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Friday, April 27, 2007

On the seventh day...

It is the story that they are all talking about, Tory candidate, Darren Millar's unbelievable assertion that homosexuality is a sin and that creationism should be taught in schools.

It was first broken by Arsembly and then picked up on the blogosphere and in the media. I only heard about it at 1pm when Ciaran Jenkins interviewed me for ITV Wales on the subject. Alun Pugh, who was there remembers it clearly.The Tories have been denying that the remarks attributed to Mr Millar were in fact said by him. Their version of events is that he had merely pointed out that some religious texts called homosexuality a sin, like other things, such as gossip. (So that is the blogsphere damned to hell for eternity then.)

On the creationist issue, however,
their officials said he had told the meeting that faith schools should have the flexibility to include creationism in the curriculum.

Mr Millar said: "I made it clear last night that I do not believe that anybody should be discriminated against on the basis of their sexual orientation, and it would be untrue to suggest that I said anything to the contrary.

"I did not say that creationism should be taught in all Welsh schools.

"However, I do fully support the rights of school governors, parents, and teachers, to have flexibility in their curriculum. This should be a matter for them and not for politicians.

This amounts to much the same thing however and is still utter nonsense. Faith schools, many of which will be non-Christian, still have to teach the national curriculum. The idea that parents or school governors should be able to determine what is scientific fact and what is not in terms of what is taught to children is dangerous and irresponsible. Even when we look at the Tories version of events it is clear that they are fielding a candidate who is out of step with the vast majority of voters and even his own party. The Tory leadership should disown this man.

Update: A comment correctly identifies Vaughan Roderick as first with the news.

Thae hat-tip should be to Vaughan Roderick who posted the story early on Friday morning

Fair enough. Unfortunately I do not read Welsh.
Labour press release broke the news? Who cares who published it first?
Yes Peter. As usual you are completely wrong. Vaughan broke it first then came Blamerbell and then finally it was Arsembly.
I doubt most teachers would understand the modern synthesis, or Hamilton, or more up-to-date stuff. I know for a fact that RE teachers are teaching Creationism and Intelligent Design because they're clutching at straws and are mostly dim.

What's the policy principle here? You wouldn't, I suppose, try to stop a parent teaching Creationism to a child. So if this were private education, would it be ok to teach Creationism?
We are talking about science lessons here not religious education. The suggestion is that creationism be either taught alongside or instead of the theory of evolution as if it were scientific fact. The policy point is that this is not science, it is religious belief and belongs in an RE or philosophy lesson and should be taught in context.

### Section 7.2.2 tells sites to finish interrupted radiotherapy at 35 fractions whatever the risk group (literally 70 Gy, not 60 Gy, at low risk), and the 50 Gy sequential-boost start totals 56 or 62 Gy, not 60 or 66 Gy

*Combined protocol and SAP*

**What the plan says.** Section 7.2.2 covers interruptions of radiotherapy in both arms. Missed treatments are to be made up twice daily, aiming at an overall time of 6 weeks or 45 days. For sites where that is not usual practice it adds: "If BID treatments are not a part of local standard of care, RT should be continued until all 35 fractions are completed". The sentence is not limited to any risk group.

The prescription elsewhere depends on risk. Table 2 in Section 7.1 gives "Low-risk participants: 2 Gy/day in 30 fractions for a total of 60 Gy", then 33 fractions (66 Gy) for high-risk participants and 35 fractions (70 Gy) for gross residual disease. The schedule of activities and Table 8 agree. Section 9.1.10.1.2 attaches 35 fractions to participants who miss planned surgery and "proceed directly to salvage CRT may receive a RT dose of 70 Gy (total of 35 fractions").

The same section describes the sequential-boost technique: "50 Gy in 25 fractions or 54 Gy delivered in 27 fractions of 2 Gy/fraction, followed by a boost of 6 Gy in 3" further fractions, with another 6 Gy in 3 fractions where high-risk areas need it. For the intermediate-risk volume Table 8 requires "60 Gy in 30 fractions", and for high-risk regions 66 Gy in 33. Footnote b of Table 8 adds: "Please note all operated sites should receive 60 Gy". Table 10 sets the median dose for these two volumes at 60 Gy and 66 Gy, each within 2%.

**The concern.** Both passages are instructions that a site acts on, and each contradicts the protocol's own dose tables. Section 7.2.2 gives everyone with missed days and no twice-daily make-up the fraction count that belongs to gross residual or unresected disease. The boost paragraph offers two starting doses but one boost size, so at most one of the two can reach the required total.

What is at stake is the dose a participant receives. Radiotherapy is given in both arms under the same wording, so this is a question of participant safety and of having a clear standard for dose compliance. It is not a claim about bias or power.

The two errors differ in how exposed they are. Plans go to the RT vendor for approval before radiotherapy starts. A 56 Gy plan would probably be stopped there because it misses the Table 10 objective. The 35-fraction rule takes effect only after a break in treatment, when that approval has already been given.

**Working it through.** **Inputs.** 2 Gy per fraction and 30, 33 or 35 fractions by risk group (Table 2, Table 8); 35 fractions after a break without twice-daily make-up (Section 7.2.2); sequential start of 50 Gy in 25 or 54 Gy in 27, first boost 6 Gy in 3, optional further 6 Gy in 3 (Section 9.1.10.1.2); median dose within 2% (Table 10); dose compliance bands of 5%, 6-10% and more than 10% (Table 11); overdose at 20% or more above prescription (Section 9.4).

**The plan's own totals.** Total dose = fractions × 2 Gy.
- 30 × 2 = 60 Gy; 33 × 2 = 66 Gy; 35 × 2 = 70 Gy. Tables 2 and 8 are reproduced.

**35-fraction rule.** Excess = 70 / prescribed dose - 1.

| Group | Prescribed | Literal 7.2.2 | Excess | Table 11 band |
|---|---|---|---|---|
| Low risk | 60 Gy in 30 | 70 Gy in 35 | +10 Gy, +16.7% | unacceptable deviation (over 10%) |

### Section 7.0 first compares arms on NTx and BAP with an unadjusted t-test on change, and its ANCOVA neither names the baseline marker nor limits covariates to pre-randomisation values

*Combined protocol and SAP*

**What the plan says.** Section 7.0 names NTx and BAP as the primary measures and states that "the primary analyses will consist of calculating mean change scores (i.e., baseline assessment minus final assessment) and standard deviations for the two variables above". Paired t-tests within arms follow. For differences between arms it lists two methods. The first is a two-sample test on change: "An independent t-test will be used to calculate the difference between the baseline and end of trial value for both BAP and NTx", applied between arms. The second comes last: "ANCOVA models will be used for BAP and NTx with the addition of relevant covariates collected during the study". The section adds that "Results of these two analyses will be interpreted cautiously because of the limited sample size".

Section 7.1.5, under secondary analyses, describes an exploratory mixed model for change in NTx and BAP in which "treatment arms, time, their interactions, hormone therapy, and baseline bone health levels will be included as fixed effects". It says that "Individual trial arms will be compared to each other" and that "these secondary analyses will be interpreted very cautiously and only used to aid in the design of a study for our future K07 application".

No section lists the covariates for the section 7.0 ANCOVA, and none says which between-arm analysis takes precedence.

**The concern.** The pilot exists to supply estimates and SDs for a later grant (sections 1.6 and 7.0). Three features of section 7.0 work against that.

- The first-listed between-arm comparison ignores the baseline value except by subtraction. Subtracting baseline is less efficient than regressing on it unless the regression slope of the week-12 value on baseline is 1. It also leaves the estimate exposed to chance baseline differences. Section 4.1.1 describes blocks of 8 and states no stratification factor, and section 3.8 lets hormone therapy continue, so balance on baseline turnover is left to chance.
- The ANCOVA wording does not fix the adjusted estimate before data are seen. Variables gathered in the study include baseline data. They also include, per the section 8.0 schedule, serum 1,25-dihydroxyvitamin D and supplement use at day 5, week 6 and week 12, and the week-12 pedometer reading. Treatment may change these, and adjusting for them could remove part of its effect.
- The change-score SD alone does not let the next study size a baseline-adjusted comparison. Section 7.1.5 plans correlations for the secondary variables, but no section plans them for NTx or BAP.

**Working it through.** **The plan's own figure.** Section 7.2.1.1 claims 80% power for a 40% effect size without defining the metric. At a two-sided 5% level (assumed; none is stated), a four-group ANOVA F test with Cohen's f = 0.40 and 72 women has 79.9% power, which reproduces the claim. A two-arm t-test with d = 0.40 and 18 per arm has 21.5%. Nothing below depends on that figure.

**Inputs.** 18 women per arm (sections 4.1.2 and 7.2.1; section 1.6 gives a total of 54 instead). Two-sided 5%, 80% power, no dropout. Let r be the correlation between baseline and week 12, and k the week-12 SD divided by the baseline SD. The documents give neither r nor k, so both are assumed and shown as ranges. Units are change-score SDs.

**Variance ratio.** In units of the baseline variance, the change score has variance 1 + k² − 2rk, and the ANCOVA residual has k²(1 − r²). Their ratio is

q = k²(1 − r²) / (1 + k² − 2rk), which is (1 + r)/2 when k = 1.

By the way just because a school is private or a faith school does not mean that they can teach what they like. They have to deliver the national curriculum the same as any other school and they are subject to the same inspections as other schools.
Religious claims about supernatural interventions in the world are either falsifiable hypotheses andmay be subject to scientific investigation or they are strictly meaningless.

Suggesting that kids can be taught evolution in Biology and creationism in RE accepts Stephwn Jay Gould's rather pompous 'non-overlapping magesteria' and it's nonsense.

On the point of private education - I know the current facts but what is the rationale?
The rationale is that we have a national curriculum so as to deliver education to a certain standard and uniformity and that you cannot and should not be able to buy your way out of that. Nor should you want to if you wish to progress into higher education.
We have a National Curriculum; and you seem unaware that independent, private and public schools don't have to adhere to it. So as a matter of fact you can buy your way out of it right now.

And we all know that school inspections are worth next to nothing. Take the King Fahd Academy, using textbooks which describe Jews as "apes" and Christians as "pigs". Inspected by Ofsted? Oh yes indeed.

And describing what is the case isn't an argument for what ought to be the case.

What's the principle?
Though I do not have time for Darren Millar’s view (or for that matter the fundamentalist opinion) on creationism or Homosexuality. I defend his right to express them. I don’t believe that creationism or ID will be taught in British schools at anytime. I don’t see the reason for bringing up the philosophical differences between Stephen Jay Gould and Richard Dawkins in this particular situation. And I find it amusing to see that people will copy and paste from “God delusion”.
Mike - did you mean me? I don't have 'The God Delusion' and haven't read it. But Dawkins is correct when he observes that many religious claims are claims about the world and may be subject to investigation. Hence the difference with Stephen Jay Gould.

Creationism is already taught is several UK schools. You're wrong.

Hope that clears things up for you.
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